“No Me Doy Por Vencido” is one of the biggest songs in my career. I think it’s tough to narrow it down just to one memory. I think in general the message of the song is what sticks with me. The song started out as a love song, but it turned into an anthem of hope. We’ve used the song for different important events and campaigns. To me, that song has such a powerful message. It’s bigger than just a love song. It’s bringing hope to people. It’s about not giving up. To be able to kind of give [people] hope through a song is a lot more powerful than I would’ve ever imagined. It’s a very special song.

I feel the message is very relevant to the COVID-19 pandemic we’re living through.

Oh yeah! I wrote that song a long time ago with Claudia Brant, and during the first or second month of the lockdown when we were all stuck at home, we did a virtual writing session and we rewrote “No Me Doy Por Vencido.” Changing the lyrics, kind of adjusting them to this situation that we’re living now. I haven’t recorded it. I’ll do something with it eventually. It’s really cool. It still talks about love. It talks about reuniting. Like the light at the end of the tunnel. It has the hope and love backbone, but it has to do a lot with what we’re going through now.

What do you think of the impact “Despacito” made on the industry?

It’s a blessing to be a part of something so big. Again, it’s just another song. We write these songs and the moment you write them, you don’t really know what’s going to happen with them. Or sometimes you run into these surprises like “Despacito” where it becomes a global phenomenon. It goes No. 1 in places where Spanish songs had never been played. I’m proud. I’m blessed. I’m grateful to have worked with amazing people like Daddy Yankee. Like Justin Bieber for the remix and everyone else involved in the song. My co-writer Erika Ender. The producers Mauricio Rengifo and Andrés Torres. It was really a team effort and it’s a song that obviously changed my career forever.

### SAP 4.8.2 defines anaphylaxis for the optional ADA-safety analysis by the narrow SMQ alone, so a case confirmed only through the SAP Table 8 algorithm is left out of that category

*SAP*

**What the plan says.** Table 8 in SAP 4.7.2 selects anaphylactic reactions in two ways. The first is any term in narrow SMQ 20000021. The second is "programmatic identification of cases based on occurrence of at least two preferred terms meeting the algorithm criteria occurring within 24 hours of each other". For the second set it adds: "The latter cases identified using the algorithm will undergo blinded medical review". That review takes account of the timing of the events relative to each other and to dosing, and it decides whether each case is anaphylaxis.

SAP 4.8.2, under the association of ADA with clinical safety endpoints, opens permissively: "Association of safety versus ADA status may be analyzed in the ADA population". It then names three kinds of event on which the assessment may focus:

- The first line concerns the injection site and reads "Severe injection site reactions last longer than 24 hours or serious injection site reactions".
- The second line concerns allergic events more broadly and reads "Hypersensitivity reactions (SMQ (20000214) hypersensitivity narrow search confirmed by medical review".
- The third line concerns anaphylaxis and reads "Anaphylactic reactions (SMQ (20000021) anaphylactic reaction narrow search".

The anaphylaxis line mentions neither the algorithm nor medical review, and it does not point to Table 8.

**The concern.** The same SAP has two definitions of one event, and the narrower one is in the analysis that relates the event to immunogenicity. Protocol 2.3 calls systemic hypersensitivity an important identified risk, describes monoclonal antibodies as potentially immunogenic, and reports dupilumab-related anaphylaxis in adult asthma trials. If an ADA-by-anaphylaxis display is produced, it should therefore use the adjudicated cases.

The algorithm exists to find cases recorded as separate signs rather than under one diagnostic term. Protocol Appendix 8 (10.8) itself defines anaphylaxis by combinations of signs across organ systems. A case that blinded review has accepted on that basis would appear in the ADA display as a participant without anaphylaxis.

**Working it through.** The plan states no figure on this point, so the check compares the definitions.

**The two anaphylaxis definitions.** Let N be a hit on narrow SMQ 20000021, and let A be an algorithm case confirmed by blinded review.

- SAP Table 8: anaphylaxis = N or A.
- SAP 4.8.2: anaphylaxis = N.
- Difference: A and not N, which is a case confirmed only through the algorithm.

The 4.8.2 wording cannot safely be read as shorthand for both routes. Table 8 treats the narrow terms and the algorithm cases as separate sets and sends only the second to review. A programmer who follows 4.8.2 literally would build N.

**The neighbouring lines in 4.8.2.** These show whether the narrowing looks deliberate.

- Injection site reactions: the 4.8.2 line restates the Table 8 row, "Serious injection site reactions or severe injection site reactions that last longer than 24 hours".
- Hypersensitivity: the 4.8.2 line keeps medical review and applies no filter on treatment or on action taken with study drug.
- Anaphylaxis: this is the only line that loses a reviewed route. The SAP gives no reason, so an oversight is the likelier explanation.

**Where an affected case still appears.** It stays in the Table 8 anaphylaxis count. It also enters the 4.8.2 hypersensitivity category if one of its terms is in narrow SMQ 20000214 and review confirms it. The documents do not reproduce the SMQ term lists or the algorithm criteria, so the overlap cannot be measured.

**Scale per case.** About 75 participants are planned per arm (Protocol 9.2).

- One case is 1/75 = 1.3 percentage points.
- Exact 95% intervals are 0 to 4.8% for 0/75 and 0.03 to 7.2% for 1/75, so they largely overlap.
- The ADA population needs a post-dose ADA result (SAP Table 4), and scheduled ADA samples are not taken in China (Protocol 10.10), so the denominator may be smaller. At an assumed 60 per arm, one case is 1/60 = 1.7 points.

What was the experience like to work with Demi Lovato on “Echáme La Culpa”?

She’s awesome! One of the coolest recording sessions I’ve ever been a part of. She really wanted to sing in Spanish and she was so excited. We did the song in Spanish and English, but it was like she was more excited about the Spanish version. And she nailed it! She nailed it from the beginning. There was really not much for me to say to her. I probably corrected her once or twice in the pronunciation, but she came prepared and she brought it. She’s an amazing, amazing, amazing vocalist.